Drink Tap Water!

          One of the habits of the past that we all need to reclaim is drinking water out of the tap!  If you had told me thirty years ago that we would pay more than a dollar for 16 ounces of water, I would never have believed it could happen.  When you think about it, it makes no sense at all.  Almost all Americans have access to safe drinking water, and there is no sweeter water anywhere than here in the Twin Counties.  Yet stores sell cases of water, conveniently contained in disposable plastic bottles.  This has to be one of the greatest marketing schemes (scams?) of all time.  Bottled water is served at training events, at Little League games, at fast-food outlets, at family get-togethers, at church suppers—almost any event you can think of. 

            It’s possible to see this as a positive movement.  After all, water is healthier than soda.  It has no caffeine, sugar or added chemicals, something very few beverages can claim.  We are told that we need to drink plenty of water, especially when exercising or playing sports or working outside.  That’s all true.  But why buy water, when it is so freely available from the tap?

            The first bottled water I became aware of was Perrier, which came in glass bottles and was supposedly from a pristine spring in France.  Ordering Perrier became a mark of class and distinction and was in fact far healthier than a martini or a cappucino.  Then other “spring waters” began to compete with Perrier and the market expanded.  However, it really exploded when Coca-Cola and Pepsi got into the act with Dasani and Aquafina, their respective brands, and sold them in vending machines.  What was not obvious to consumers, however, is that these two brands are simply tap water put through a filter.  An inexpensive filter attached to your tap will give you the same thing in your own kitchen.

            So that leaves convenience as the only reason to buy bottled water.  You can easily take it with you anywhere.  It doesn’t spoil.  You can track how much you drink throughout the day.  And when you have finished a bottle, you simply toss it in the trash.  According to smartcycle.com, Americans throw away 2.5 million plastic bottles every hour.  I can’t even get my mind around that volume of trash.  Plastic constitutes 90% of the trash floating in our oceans, and this doesn’t mean the occasional bottle.  There is a patch of garbage between Hawaii and California, collected by the Pacific currents, that is twice the size of Texas.  It is the world’s largest landfill, floating in the world’s largest ocean.  And what is plastic made of?  Petroleum.   The manufacture of plastic bottles in the US requires the equivalent of 17 million barrels of crude oil every year, contributing significantly to our dependence on imported oil.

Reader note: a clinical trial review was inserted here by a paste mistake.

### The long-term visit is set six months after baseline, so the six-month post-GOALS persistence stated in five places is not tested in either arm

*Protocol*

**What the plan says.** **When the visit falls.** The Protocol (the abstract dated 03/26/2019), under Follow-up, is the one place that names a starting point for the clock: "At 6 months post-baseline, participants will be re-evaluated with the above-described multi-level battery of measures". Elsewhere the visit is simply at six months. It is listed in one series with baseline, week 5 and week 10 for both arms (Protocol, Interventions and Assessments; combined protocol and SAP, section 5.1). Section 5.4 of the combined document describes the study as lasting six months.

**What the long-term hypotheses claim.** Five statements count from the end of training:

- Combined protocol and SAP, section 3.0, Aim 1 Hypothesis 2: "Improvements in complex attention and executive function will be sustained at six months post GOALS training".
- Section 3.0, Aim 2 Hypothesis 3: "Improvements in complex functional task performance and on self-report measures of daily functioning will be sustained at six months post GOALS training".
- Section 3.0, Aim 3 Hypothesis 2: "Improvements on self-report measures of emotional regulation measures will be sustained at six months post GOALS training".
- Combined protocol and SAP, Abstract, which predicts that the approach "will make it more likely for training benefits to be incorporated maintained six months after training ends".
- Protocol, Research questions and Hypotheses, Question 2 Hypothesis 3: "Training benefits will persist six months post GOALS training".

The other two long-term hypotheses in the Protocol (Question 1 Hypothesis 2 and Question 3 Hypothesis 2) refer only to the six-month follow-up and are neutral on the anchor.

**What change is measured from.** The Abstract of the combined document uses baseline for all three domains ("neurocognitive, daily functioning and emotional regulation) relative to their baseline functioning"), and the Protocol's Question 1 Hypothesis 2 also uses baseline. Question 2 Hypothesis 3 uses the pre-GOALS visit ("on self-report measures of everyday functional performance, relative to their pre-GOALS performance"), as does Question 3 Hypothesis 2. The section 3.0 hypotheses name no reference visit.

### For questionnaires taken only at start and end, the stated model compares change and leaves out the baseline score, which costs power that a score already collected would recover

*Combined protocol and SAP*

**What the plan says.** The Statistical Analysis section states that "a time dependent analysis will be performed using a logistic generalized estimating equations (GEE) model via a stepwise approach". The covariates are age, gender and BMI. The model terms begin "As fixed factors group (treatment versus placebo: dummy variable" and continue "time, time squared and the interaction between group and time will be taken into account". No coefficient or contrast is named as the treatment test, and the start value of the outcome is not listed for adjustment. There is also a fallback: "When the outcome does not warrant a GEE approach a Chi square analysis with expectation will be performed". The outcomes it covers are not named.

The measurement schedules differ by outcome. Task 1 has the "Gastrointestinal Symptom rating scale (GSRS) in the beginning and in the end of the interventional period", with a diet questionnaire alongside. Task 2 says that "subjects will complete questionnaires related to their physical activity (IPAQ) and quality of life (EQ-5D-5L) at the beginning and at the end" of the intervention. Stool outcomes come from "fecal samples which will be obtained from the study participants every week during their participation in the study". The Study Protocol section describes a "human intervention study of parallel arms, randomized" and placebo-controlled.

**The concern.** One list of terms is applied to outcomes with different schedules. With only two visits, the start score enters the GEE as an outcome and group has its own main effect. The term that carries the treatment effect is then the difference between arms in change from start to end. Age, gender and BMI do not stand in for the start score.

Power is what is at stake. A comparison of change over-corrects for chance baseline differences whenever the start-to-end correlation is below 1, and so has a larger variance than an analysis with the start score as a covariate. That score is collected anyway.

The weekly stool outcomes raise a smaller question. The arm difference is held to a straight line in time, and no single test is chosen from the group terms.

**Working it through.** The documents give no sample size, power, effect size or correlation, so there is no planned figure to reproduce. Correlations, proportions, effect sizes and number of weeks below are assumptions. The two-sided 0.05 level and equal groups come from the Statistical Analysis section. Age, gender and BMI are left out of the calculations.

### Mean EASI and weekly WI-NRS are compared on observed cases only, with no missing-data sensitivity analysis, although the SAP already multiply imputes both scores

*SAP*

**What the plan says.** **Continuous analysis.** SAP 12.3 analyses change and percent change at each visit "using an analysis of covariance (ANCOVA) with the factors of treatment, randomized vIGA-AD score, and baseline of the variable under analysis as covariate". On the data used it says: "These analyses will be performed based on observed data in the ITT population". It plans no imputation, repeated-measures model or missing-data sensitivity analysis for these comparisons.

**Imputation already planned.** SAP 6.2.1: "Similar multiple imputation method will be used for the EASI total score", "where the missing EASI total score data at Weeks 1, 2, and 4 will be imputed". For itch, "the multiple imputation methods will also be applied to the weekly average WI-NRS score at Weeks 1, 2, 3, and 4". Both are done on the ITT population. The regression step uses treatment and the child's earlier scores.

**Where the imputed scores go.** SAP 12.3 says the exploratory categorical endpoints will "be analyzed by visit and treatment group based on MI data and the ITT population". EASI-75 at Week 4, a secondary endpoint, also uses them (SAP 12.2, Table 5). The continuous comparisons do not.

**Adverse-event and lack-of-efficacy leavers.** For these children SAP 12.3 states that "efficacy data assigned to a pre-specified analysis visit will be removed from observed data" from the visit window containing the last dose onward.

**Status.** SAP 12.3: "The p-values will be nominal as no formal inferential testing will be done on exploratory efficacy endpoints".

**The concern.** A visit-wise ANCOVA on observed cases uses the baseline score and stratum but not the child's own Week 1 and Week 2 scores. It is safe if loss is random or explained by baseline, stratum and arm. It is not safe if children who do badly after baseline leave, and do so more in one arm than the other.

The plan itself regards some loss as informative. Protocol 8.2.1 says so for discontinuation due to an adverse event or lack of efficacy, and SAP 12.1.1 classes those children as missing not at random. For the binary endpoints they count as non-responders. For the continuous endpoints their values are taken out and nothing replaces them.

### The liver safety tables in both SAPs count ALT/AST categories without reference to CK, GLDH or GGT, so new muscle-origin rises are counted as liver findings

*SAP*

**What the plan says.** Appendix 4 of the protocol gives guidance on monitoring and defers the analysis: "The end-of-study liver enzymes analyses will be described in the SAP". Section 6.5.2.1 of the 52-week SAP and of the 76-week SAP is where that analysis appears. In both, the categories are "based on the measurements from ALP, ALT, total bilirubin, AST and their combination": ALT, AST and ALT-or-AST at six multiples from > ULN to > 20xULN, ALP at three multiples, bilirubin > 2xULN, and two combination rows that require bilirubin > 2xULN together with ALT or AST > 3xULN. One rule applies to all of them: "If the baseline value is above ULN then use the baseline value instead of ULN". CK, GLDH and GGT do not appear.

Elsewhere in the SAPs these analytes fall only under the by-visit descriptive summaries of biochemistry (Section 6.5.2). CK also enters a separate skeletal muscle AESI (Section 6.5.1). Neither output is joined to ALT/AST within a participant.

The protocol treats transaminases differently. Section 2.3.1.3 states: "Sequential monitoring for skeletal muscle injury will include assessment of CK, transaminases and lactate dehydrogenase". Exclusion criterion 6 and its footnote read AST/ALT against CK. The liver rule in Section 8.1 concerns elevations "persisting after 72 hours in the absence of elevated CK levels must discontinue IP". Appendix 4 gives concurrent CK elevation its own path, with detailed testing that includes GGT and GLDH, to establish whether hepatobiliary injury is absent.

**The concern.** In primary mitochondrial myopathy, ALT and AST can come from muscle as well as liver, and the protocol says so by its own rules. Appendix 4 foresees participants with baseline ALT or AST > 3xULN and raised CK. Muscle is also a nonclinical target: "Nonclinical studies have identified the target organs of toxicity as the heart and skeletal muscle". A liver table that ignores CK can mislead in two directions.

So there is one thing you can do, every day that will help our energy dependence, the environment, and your budget—drink tap water!  Buy a refillable water bottle (stainless steel or non-PBA plastic) and use it when you need to have water handy.  Do NOT re-use the bottles that water comes in—they are not intended for re-use and may leach chemicals into the water as they break down.  I love it when doing the right thing for the planet also saves me money!